Saturday, January 30, 2010

I begin this conversation with an awareness of the strong political and religious perspectives and implications in discussing peace in the middle east. I tread lightly when entering into a conversation that is so deep, important, complex and controversial. That said, I was asked to tell the truth of what I witnessed during our time in Palestine and Israel, so here goes...

Ten days ago I stepped on an airplane headed to Tel Aviv with 18 incredible individuals ready to listen and experience. We were each ready to walk the Holy sites and hear voices of the people living in Israel and Palestine. (not sure how in the world I wound up on this trip- thanks Jeff and Janet!)

My understanding Israel and Palestine was flat, two dimensional, black and white. I had looked at maps, read statistics, newspaper articles, and of course knew the religious history and ideology that are so important to me, the region and our world.

Through connecting with people, hearing first hand life stories, touching the soil, stone, and water of Israel and Palestine, and tasting enough hummus, pitta and falafel to feed 5000, that perspective was transformed into a multidimensional, multi-layered, textured, full-sensory-love of a community, culture, land and people.

The depth of my understanding of living our Christian faith came to light as we heard of the struggle and the history which has come to define the middle east. We walked empty streets quieted by walls of separation and barbed wire, we encountered desperate vendors with no way to earn a living, attended worship services in a Synagogue, prayed in a Mosque, and visited many beautiful churches. I cried at both the wailing wall and the separation wall- overcome with sadness for the history of human violence, segregation and hate which permeates every segment of our world. I spent a night with a Palestinian family and felt the similarities of life, family and joy so many miles from my home. In meeting with various groups I listened to stories of occupation, felt overwhelmed, anger, intense sadness, and ultimately awe for the incredible resiliency of the human spirit. I took hope from from the stories told time and time again- waiting- waiting and waiting for change.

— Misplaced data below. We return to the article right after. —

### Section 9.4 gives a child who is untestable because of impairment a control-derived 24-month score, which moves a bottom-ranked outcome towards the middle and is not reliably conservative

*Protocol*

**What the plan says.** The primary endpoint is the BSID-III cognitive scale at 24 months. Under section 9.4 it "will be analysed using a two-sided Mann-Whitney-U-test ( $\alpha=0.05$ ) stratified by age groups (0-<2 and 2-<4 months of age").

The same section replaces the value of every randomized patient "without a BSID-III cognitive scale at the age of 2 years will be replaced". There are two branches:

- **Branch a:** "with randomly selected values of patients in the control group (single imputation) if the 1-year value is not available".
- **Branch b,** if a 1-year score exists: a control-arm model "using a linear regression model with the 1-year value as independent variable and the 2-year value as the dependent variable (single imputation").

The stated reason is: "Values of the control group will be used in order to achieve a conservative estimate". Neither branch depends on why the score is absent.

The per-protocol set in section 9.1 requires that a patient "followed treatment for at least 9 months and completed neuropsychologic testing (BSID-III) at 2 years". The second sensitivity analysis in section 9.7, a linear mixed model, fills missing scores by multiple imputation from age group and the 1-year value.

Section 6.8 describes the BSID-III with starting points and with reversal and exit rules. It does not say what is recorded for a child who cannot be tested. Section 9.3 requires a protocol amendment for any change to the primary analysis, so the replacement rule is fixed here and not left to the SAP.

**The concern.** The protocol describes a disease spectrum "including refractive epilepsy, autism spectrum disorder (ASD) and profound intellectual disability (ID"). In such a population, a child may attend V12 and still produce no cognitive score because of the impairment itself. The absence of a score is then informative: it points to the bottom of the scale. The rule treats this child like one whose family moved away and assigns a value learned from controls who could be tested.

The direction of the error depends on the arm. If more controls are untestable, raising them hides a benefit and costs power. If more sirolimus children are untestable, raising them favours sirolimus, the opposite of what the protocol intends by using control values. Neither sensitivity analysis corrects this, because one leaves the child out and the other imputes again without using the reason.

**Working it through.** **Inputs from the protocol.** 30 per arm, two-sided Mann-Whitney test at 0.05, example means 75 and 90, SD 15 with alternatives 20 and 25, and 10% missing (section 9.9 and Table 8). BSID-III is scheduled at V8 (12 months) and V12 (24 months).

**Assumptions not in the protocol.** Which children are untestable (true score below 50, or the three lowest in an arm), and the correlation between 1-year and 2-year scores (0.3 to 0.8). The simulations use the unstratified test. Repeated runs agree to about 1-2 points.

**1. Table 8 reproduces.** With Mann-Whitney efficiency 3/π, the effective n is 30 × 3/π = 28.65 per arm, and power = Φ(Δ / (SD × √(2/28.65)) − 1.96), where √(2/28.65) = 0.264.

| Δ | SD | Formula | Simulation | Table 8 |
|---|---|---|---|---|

I hope I can share these stories in a way that honors the incredible people who have shared them. I hope to share in shedding light on some of the hidden and painful injustices and on the incredible beauty in the midst of it all.


  1. Thanks Amanda for sharing your perspective. I look forward to listening and learning from your experiences.

  2. Beautiful entry, sweet girl. Thank you for sharing. :-)